QUESTION: You mentioned the Fuji Gran Fondo (which is definitely a hot bike). Do people really run fenders on these endurance road bikes - and what kinds would be in keeping with the bike? The manufacturers certainly advertise the ability and they include the mounts.
    Last edited by TrackSmart; 11-11-13 at 09:17 PM.

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    Stick with steel. Only this time get a stronger steel which makes for a much lighter bike. Get the Jamis Quest Elite.

    OTOH, you could always opt for the beautiful Giant Defy Composite 3.
    Last edited by WestPablo; 11-12-13 at 04:36 AM.

  13. #13
    http://www.538.nl acidfast7's Avatar
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    Quote Originally Posted by TrackSmart View Post
    I appreciate the response, but that is not a very hot looking bike. Don't get me wrong, it would be a great commuter or touring bike, but I want this bike to be fun and fast first, and secondarily to be usable on my relatively short (6 mile each way) commute. I've already got a functional (but not so sexy) commuter bike.
    No problem.

    At least to my eye, the bikes you posted look like a GM product (think Monte Carlo SS), while the one I posted looked like a nice Audi A6 Avant. But the again, no one has every accused you guys of having style

    However, you are correct, it is not my money.
    Last edited by acidfast7; 11-12-13 at 02:28 AM.
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  14. #14
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    I have been riding the Soma Smoothie ES for a few months. I went with the steel fork and built it up with a 105 group, mostly. I prefer bar-end shifters so I used different levers and dura-ace bar-ends. I also went with a Sugino compact crankset because I wanted a 48/32 combo.

    With a VO leather saddle I clocked in right at $1800. I can't say enough good things about this bike. It's really comfortable and snappy. It's light enough for me to climb in the mountains of north Georgia and I can ride in a pace line. I don't need anything more than that.

    For comparison, my other main bike is a Surly LHT. This is a very comfortable bike but this feels like riding a late 70s Cadillac, very smooth but big and not particularly agile. The Soma is much quicker and more maneuverable but also with a comfortable geometry.

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    Senior Member tarwheel's Avatar
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    If you are intending to use the bike for commuting as well as other riding, I would get a frame with mounts for fenders and racks as well as clearance for larger tires. Thus, the All-City Space Horse or Soma ES would seem better choices, IMHO. If not, why are you posting your question in the commuting forum?

    Some other bikes you might consider are the Salsa Vaya, Soma San Marco. The Gunnar Sport is another great option, although probably a little higher than your budget unless you bought used.

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    Quote Originally Posted by acidfast7 View Post
    No problem.

    At least to my eye, the bikes you posted look like a GM product (think Monte Carlo SS), while the one I posted looked like a nice Audi A6 Avant. But the again, no one has every accused you guys of having style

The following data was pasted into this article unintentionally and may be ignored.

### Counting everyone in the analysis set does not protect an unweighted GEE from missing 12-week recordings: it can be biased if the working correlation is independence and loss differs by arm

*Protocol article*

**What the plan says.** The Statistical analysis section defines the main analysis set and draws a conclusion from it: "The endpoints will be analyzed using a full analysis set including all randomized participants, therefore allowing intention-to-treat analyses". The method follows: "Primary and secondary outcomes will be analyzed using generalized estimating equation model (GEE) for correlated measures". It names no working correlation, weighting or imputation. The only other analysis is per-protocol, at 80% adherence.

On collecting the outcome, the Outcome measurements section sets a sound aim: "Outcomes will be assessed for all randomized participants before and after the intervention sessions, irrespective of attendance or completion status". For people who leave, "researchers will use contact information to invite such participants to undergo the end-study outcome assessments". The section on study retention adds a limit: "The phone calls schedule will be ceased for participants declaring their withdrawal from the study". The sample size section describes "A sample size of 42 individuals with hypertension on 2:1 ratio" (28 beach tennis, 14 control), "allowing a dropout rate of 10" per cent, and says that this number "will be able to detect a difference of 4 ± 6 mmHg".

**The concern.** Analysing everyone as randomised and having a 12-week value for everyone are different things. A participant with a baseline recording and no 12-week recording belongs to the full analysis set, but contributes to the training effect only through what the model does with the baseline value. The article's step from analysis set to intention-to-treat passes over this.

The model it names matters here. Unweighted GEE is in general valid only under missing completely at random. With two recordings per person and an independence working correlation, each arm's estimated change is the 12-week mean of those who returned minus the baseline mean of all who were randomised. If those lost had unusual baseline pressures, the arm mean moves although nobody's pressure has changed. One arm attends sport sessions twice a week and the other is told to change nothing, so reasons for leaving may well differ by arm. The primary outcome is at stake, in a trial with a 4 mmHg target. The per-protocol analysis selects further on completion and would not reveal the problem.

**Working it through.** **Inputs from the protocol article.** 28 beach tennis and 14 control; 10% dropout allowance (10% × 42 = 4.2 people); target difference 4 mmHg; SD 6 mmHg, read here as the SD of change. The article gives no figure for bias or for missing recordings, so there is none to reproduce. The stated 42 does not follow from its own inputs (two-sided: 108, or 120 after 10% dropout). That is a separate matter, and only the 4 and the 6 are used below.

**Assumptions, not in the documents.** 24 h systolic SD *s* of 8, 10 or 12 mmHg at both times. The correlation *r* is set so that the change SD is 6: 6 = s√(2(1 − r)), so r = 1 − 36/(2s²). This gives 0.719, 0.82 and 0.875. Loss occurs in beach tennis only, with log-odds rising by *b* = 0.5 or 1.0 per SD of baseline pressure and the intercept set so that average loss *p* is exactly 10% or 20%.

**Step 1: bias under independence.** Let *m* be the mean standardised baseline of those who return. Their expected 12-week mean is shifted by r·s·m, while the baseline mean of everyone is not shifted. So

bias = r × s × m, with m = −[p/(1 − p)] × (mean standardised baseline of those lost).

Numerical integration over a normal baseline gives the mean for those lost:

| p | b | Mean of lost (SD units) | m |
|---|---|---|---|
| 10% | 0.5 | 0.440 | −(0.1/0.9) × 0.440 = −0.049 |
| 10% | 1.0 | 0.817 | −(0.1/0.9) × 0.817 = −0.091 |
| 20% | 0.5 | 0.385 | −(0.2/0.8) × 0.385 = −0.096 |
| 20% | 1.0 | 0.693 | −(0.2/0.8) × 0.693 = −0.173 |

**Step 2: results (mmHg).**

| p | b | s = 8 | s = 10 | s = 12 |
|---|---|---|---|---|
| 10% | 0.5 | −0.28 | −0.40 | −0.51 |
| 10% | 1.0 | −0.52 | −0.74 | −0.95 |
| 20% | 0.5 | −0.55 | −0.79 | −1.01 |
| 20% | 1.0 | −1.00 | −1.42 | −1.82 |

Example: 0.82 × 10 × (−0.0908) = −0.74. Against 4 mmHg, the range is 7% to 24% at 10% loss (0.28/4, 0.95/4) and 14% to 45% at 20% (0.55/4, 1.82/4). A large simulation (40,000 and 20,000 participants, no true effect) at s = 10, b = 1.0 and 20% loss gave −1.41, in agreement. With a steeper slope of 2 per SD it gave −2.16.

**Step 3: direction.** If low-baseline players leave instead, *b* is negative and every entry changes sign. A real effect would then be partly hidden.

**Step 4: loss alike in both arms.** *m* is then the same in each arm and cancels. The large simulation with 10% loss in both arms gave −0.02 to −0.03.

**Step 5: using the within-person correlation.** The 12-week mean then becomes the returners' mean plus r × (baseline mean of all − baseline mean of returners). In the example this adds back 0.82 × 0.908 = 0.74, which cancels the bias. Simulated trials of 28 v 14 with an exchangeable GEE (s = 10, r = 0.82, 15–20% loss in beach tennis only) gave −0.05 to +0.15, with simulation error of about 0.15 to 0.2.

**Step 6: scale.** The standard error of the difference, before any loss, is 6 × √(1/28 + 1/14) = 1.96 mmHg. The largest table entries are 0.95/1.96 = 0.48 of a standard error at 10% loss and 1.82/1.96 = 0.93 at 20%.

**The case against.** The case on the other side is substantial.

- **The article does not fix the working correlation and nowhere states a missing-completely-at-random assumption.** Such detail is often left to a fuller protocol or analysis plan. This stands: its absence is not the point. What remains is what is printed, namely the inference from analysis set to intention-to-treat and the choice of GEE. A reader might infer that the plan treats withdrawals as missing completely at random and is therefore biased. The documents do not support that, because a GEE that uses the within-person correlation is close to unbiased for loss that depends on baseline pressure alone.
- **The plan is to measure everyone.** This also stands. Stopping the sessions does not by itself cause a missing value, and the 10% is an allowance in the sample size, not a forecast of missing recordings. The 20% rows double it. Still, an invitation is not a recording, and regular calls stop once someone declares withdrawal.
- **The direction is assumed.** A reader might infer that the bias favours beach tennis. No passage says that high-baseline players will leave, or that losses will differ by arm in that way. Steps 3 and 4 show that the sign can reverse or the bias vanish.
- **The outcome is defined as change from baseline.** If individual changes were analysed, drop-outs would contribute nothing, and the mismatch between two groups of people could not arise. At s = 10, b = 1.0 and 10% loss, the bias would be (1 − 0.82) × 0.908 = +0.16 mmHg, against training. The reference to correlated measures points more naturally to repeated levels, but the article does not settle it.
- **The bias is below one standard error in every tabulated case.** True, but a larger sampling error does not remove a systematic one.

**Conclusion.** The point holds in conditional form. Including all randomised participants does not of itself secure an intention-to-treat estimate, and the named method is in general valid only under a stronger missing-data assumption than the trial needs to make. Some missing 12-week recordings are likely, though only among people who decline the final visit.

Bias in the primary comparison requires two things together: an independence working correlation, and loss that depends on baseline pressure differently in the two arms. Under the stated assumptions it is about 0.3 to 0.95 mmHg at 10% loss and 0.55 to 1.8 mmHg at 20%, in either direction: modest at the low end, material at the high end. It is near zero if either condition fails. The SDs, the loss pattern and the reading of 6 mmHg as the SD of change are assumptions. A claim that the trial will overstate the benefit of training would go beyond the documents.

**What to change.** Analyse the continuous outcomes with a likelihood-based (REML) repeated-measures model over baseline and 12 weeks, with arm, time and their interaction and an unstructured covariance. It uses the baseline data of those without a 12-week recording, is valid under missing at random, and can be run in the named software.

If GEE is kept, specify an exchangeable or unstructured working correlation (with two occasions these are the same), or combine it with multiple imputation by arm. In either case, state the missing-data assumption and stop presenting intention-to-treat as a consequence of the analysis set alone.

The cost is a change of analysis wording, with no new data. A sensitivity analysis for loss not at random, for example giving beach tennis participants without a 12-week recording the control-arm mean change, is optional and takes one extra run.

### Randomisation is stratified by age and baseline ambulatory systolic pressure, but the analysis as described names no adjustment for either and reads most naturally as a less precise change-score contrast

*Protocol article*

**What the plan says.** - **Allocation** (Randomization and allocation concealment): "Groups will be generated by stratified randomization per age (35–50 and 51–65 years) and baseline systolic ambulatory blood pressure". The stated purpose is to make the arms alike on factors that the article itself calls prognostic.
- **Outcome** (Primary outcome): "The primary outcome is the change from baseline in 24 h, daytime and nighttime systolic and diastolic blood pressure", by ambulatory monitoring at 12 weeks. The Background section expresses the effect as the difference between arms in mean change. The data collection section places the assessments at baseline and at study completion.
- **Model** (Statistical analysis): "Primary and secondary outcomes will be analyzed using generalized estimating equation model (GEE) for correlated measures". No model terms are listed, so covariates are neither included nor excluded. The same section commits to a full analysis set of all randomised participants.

However, you are correct, it is not my money.
    Ha ha. Point taken! As for the Mr Pink: It is being advertised as a classic sports car (an old-school Porche 911), while actually being more like a sports sedan in terms of performance (your Monte Carlo SS analogy). It would be a great "car" to drive everyday, with a comfortable ride, reasonable performance, and a large trunk for hauling stuff, but I'm honestly looking for something faster and slightly less practical. A sports car with a small trunk. That said, I'm trying to avoid the other extreme, a full race-car that has no trunk, no headlights, and no roof! I still need to get to work and occasionally pick up some groceries on the way home.

    Who knows, maybe I'll decide that the Mr. Pink is still sporty enough. But right now I'm still hoping for something a bit faster and lighter.

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    Quote Originally Posted by jrbee7 View Post
    I have been riding the Soma Smoothie ES for a few months. I went with the steel fork and built it up with a 105 group, mostly. I prefer bar-end shifters so I used different levers and dura-ace bar-ends. I also went with a Sugino compact crankset because I wanted a 48/32 combo.

    With a VO leather saddle I clocked in right at $1800. I can't say enough good things about this bike. It's really comfortable and snappy. It's light enough for me to climb in the mountains of north Georgia and I can ride in a pace line. I don't need anything more than that.

    For comparison, my other main bike is a Surly LHT. This is a very comfortable bike but this feels like riding a late 70s Cadillac, very smooth but big and not particularly agile. The Soma is much quicker and more maneuverable but also with a comfortable geometry.
    Quote Originally Posted by WestPablo View Post
    Stick with steel. Only this time get a stronger steel which makes for a much lighter bike. Get the Jamis Quest Elite.

    OTOH, you could always opt for the beautiful Giant Defy Composite 3.
    Quote Originally Posted by tarwheel View Post